You may think that this was an extreme case, but stories like this are common in America.

Back in 2006, The Wall Street Journal told another such story: that of a young woman named Monique White, who failed to get regular care for lupus because she lacked insurance. Then, one night, “as skin lesions spread over her body and her stomach swelled, she couldn’t sleep.”

The Journal’s report goes on: “Mama, please help me! Please take me to the E.R.,” she howled, according to her mother, Gail Deal. “O.K., let’s go,” Mrs. Deal recalls saying. “No, I can’t,” the daughter replied. “I don’t have insurance.”

She was rushed to the hospital the next day after suffering a seizure — and the hospital spared no expense on her treatment. But it all came too late; she was dead a few months later.

Further analysis at the link.

Written by Leisureguy

11 April 2008 at 10:19 am

The problem with domestic surveillance

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The problem with setting up surveillance operations is that, once in place, their use tends to grow far beyond the original purpose. For example, in Britain:

A council has used powers intended for anti-terrorism surveillance to spy on a family who were wrongly accused of lying on a school application form.

For two weeks the middle-class family was followed by council officials who wanted to establish whether they had given a false address within the catchment area of an oversubscribed school to secure a place for their three-year-old.

The “spies” made copious notes on the movements of the mother and her three children, who they referred to as “targets” as they were trailed on school runs. The snoopers even watched the family home at night to establish where they were sleeping.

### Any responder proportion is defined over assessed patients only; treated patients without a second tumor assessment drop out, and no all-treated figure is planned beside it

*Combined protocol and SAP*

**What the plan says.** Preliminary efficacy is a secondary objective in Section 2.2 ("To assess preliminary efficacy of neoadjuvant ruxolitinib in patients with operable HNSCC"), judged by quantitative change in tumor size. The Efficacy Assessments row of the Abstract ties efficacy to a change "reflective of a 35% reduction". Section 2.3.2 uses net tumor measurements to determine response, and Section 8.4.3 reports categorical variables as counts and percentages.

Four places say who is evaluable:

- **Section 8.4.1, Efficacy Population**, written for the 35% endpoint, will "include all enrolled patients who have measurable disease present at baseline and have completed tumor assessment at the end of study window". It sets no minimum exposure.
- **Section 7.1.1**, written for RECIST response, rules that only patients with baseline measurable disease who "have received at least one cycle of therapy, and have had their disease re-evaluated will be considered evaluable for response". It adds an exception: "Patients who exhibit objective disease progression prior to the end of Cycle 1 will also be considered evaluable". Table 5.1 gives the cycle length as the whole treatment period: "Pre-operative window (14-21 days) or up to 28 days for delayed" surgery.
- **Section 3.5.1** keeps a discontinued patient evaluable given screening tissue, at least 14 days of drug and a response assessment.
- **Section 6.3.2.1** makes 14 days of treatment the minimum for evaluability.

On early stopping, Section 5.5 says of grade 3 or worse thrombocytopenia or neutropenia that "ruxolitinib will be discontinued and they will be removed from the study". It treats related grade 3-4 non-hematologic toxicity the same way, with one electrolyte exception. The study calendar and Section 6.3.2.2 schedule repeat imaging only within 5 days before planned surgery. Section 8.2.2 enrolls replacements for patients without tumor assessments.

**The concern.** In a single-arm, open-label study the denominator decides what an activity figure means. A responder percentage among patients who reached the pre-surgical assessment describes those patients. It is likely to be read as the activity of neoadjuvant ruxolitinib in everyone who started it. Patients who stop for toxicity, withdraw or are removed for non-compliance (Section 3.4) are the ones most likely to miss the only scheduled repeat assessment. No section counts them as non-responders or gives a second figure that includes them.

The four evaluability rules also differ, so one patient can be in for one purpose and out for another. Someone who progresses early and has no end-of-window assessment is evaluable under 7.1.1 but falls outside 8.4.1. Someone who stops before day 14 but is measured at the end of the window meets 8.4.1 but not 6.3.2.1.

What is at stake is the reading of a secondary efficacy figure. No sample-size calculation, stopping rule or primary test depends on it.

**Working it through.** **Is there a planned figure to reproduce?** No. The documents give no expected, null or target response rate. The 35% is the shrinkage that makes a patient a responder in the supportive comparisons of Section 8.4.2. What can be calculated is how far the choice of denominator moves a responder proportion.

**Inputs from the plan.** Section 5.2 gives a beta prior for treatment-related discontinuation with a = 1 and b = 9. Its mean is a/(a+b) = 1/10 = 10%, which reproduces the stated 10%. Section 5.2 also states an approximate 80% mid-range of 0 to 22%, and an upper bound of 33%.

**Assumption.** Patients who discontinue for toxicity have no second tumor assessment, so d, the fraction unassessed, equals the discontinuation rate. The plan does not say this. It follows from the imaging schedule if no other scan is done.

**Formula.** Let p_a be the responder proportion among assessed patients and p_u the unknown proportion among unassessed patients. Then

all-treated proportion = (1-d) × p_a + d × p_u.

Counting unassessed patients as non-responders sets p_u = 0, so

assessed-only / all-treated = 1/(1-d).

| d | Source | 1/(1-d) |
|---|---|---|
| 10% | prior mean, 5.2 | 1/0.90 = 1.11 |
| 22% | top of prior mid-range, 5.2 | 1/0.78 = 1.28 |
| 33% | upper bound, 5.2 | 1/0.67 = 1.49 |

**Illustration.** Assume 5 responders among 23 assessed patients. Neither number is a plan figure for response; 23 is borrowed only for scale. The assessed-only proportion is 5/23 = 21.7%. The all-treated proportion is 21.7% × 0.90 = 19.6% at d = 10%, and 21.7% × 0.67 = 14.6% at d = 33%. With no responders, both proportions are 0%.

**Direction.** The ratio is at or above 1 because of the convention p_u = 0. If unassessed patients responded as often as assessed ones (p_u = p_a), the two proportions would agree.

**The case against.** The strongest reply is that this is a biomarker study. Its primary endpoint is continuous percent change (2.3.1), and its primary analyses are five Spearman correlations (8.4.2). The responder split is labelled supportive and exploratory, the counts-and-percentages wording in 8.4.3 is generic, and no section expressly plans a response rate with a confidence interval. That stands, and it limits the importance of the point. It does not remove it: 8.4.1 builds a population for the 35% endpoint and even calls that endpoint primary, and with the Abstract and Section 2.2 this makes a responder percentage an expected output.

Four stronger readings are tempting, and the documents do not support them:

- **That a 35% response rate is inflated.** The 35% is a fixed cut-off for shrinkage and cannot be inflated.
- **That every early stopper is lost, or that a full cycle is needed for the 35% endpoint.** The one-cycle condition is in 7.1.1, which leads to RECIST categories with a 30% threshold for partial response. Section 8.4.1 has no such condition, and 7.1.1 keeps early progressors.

In fact, the 39-year-old mother – who described the snooping as “a grotesque invasion of privacy” – had held lengthy discussions with the council, which assured her that her school application was totally in order.

Poole borough council disclosed that it had legitimately used the Regulation of Investigatory Powers Act (RIPA) to spy on the family.

This has led to fears that parents all over the country could be monitored by councils cracking down on those who bend the rules to get their children into a good school.

The Act was pushed through by the Government in 2000 to allow police and other security agencies to carry out surveillance on serious organised crime and terrorists. It has since been taken up by councils to catch those carrying out any “criminal activity”.

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Written by Leisureguy

11 April 2008 at 10:17 am

Posted in Daily life, Government

Civil justice: where do the candidates stand?

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Good point in the Watchdog Blog:

Public Citizen is proud to join the Drum Major Institute and its coalition of organizations to support the “Pro Civil Justice Presidential Platform.”  Our goal is to get the attention of the presidential candidates and ask them to support our civil justice platform:

•Provide counsel for people who cannot afford it any important case;
•Ban forced arbitration in consumer contracts;
•Stop federal preemption of state consumer protection laws;
•Reduce secret settlements that keep health and safety information from the public;